So now that we have some background on the owners and history of the schloss you understand the context of the place.
And as any good archivist knows, "Context is everything."
I mentioned that Max spent a great deal of time and money renovating the schloss. He created the library and redid the dining room with a Venetian theme.
He also built an ampitheatre in the park so he could stage plays. Sadly the theatre was not built on solid ground and sank years ago, although there are still signs of it if you know where to look.
In fact the schloss itself was not built on solid ground, but the Archbishop took a page from the builders of Venice and used supports in the boggy ground to be the bedrock and foundation of the place. A problem with waterfront property, I guess.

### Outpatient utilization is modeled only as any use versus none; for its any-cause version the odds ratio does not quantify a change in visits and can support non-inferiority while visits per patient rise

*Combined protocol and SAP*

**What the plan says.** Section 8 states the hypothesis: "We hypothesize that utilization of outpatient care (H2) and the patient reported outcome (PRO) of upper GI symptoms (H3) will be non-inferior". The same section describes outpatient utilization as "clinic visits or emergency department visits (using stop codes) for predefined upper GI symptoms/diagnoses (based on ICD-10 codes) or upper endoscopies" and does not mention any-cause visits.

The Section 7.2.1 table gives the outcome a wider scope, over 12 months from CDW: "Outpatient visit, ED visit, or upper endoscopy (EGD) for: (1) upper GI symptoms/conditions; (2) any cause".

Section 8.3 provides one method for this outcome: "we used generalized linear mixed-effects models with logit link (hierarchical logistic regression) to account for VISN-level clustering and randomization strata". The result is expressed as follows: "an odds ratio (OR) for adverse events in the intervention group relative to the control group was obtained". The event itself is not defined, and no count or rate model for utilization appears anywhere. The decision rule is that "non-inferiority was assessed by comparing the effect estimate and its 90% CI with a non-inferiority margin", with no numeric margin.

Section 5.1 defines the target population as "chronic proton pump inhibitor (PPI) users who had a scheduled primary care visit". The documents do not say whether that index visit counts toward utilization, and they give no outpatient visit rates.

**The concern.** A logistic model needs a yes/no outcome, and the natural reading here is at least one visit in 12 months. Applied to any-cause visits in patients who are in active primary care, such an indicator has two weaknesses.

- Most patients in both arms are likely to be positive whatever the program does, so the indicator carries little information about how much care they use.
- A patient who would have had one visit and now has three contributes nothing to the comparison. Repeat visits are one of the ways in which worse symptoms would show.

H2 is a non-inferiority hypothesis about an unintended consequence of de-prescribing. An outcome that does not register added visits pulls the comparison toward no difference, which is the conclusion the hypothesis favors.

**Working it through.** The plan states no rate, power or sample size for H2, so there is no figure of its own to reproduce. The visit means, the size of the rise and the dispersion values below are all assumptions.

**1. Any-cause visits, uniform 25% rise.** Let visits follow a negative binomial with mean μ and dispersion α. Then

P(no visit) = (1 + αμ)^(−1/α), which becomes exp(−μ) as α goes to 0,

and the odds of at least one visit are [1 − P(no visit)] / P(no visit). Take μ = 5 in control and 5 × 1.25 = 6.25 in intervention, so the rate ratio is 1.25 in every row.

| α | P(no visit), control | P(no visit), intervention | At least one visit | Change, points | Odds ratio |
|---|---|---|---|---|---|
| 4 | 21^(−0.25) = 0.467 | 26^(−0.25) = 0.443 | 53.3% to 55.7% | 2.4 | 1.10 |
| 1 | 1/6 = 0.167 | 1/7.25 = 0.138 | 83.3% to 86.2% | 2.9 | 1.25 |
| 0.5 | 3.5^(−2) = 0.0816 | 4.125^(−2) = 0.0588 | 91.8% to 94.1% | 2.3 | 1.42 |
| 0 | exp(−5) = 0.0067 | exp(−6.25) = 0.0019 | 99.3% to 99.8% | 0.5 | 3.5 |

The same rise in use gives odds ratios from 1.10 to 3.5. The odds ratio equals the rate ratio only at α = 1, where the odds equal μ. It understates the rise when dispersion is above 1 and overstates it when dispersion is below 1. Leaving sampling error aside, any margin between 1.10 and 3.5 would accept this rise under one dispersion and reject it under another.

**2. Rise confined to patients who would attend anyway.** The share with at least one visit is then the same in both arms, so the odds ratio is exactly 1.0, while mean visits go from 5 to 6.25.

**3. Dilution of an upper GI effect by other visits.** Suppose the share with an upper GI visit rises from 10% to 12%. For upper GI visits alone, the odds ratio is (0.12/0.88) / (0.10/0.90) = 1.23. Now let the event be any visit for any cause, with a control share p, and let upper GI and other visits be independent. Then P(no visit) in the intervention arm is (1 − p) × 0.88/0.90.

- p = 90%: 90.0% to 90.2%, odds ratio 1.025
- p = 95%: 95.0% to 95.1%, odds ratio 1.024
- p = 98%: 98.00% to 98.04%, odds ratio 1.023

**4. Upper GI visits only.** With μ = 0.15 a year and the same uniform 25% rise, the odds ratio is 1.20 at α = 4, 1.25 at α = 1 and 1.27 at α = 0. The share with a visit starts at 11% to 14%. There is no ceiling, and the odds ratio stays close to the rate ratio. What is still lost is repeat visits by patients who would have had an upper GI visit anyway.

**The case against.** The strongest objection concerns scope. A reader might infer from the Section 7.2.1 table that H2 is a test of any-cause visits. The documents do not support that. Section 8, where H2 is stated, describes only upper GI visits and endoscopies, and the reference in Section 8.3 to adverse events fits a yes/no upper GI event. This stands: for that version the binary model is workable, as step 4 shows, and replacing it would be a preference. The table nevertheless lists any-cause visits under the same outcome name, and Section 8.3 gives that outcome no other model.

After the Second World War was over the schloss was returned to Reinhardt's heirs. His widow offered the use of the place to several Harvard(yes I know...)grad students who came up with what is now referred to as the "Marshall Plan for the mind" to get former enemies to share ideas, cultures, and trust each other again. The Seminar was supposed to be a one time thing, but it was so popular with the participants that it continued on. Obviously. There have been some rather important people who attended sessions there. The Prince of Wales, and Ralph Ellison were two that I knew about from research(and cleaning) in the office. So it's very diverse.
The organization that runs the Seminar bought the place in the 1960's and so here we are. At least when it comes to ownership.
It was designated a historical place of interest by the Austrian government sometime back. From an artistic and historical standpoint you gotta love that.